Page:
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  • Writer's pictureDebora Ellen Blodgett

The Value of a Research Log

Updated: Dec 11, 2023


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Historical research, and, in particular, genealogical research involves viewing many source documents. How does one keep track of all this information?


One excellent way to document your research journey is through the use of a research log.



Why, you may wonder. Won't that be a waste of time? Well, actually, no - it is not a waste of time. In fact, keeping an accurate research log may save you countless hours repeating research you may have already done. What if you need to relocate a record you know you found before but cannot remember where you found it? If you refer to a completed research log, you may find the information in a matter of minutes rather than taking hours to locate the information again.


What type of information is documented in a research log? The research log should accurately capture the elements of the research objective you are documenting. Typical information collected in a research log include:

  • Research Objective

  • Date Searched

  • Repository

  • Call #/URL

  • Locality

  • Search Purpose

  • Search Criteria

  • Source Citation

  • Results

Before beginning a search, you should have a clear research objective. This will guide you to where you may locate the information you seek. It will also help to prevent you from running down a research rabbit hole. An example of a research objective is:

  • Was Mercy Wells living in Deerfield, Massachusetts in 1790?

This question will guide your research in the following ways:

  1. What record will tell you this information?

  2. Where was the record created?

  3. What repository will house the record?

Looking at a 1790 federal census record will help to answer this research question. After conducting the search, the following information can be documented in the log:


Research Log

  • Research Objective: Was Mercy Wells living in Deerfield, Massachusetts in 1790?

  • Date Searched: 25 January 2021

  • Repository: FamilySearch.org

  • Call #/URL: https://www.familysearch.org/ark:/61903/1:1:FH1F-R35

  • Locality: Deerfield, Franklin Co., Massachusetts

  • Search Purpose: Locate 1790 census record

  • Search Criteria: First name: Mercy, Last name: Wells

  • Source Citation: 1790 U.S. census, Franklin Co., Massachusetts, population schedule, Deerfield, page 110 (penned), col. 2, line 12, Mercy Wells; FamilySearch.org (http://www.familysearch.org : accessed 25 January 2021); citing National Archives and Records Administration (NARA) microfilm M637, roll 4; image 2.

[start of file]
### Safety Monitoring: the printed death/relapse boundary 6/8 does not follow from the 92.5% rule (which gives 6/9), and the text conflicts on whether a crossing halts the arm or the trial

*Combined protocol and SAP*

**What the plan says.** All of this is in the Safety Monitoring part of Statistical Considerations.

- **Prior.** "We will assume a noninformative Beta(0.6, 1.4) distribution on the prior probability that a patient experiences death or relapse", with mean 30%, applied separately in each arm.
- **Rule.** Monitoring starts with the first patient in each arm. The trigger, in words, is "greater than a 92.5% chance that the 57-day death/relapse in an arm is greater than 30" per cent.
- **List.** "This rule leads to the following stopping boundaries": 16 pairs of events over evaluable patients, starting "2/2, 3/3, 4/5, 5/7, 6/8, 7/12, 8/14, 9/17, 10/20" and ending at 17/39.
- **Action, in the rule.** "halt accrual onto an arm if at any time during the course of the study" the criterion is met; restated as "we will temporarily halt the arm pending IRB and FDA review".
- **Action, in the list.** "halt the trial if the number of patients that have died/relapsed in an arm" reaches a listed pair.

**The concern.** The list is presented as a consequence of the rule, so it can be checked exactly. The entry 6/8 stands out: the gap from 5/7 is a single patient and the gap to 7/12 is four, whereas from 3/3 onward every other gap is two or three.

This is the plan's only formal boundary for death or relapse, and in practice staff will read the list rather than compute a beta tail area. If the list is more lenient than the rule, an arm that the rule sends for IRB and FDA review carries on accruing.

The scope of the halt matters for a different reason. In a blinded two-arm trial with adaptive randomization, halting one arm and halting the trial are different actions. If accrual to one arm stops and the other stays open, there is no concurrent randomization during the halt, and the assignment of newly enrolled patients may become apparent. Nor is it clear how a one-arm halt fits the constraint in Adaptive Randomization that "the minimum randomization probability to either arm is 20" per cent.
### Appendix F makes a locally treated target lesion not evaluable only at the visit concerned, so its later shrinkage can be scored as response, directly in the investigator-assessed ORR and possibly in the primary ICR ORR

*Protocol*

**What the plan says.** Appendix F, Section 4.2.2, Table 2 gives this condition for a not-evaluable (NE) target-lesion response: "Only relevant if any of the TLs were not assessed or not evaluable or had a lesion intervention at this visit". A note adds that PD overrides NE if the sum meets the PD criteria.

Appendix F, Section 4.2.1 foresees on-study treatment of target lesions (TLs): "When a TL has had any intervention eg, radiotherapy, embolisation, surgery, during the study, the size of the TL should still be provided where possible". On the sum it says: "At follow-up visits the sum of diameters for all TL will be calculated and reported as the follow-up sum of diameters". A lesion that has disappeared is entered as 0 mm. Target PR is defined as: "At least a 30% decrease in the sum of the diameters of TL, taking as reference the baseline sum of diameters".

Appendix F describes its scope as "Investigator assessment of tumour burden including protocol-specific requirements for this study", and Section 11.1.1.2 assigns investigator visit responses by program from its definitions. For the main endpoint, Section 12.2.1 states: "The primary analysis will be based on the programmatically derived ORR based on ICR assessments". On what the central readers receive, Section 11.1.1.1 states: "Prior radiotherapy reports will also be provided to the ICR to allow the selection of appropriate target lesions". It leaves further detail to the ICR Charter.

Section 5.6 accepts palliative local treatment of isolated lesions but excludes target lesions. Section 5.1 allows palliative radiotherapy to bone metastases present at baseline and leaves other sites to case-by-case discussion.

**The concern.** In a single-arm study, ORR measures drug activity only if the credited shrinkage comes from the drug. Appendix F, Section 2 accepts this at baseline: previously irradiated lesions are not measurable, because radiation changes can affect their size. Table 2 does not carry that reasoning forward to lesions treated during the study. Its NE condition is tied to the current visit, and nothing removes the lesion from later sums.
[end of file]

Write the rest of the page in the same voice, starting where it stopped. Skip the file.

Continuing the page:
• Results: Mercy Wells located, 1790 census, Deerfield, MA, head of household, 4 males over 16, 2 females

It is important to record all the elements for a proper source citation. Although it may seem time consuming, jotting down this information fully will save time having to look up the information again should you forget a key element.


In your log, it is important to record both positive and negative search results. What are negative search results? In this case, it would be that you did not locate Mercy on the 1790 census. Tracking your negative results will prevent you from unnecessarily repeating the same search. In some cases, you may wish to repeat your search. For those times, it will be handy to know when you looked before and what search results you found. One must keep in mind that more sources are being digitized each year. In some instances, it may be prudent to repeat a search if you believe new sources are now available.

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Be sure to record the search criteria used, including any wildcards. Such as: Mercy Wells, Merc? Wells, Mercy Wel*.


How should the log be kept? You should use the system with which you are most comfortable. Some may use pen and paper while others will prefer an electronic format.


Whatever system you choose to use, be consistent in recording your search results every time you search. You will be thankful if you have a completed log when you pick up the research again months or years later.


For more information:






Copyright 2021, Debora Ellen Blodgett


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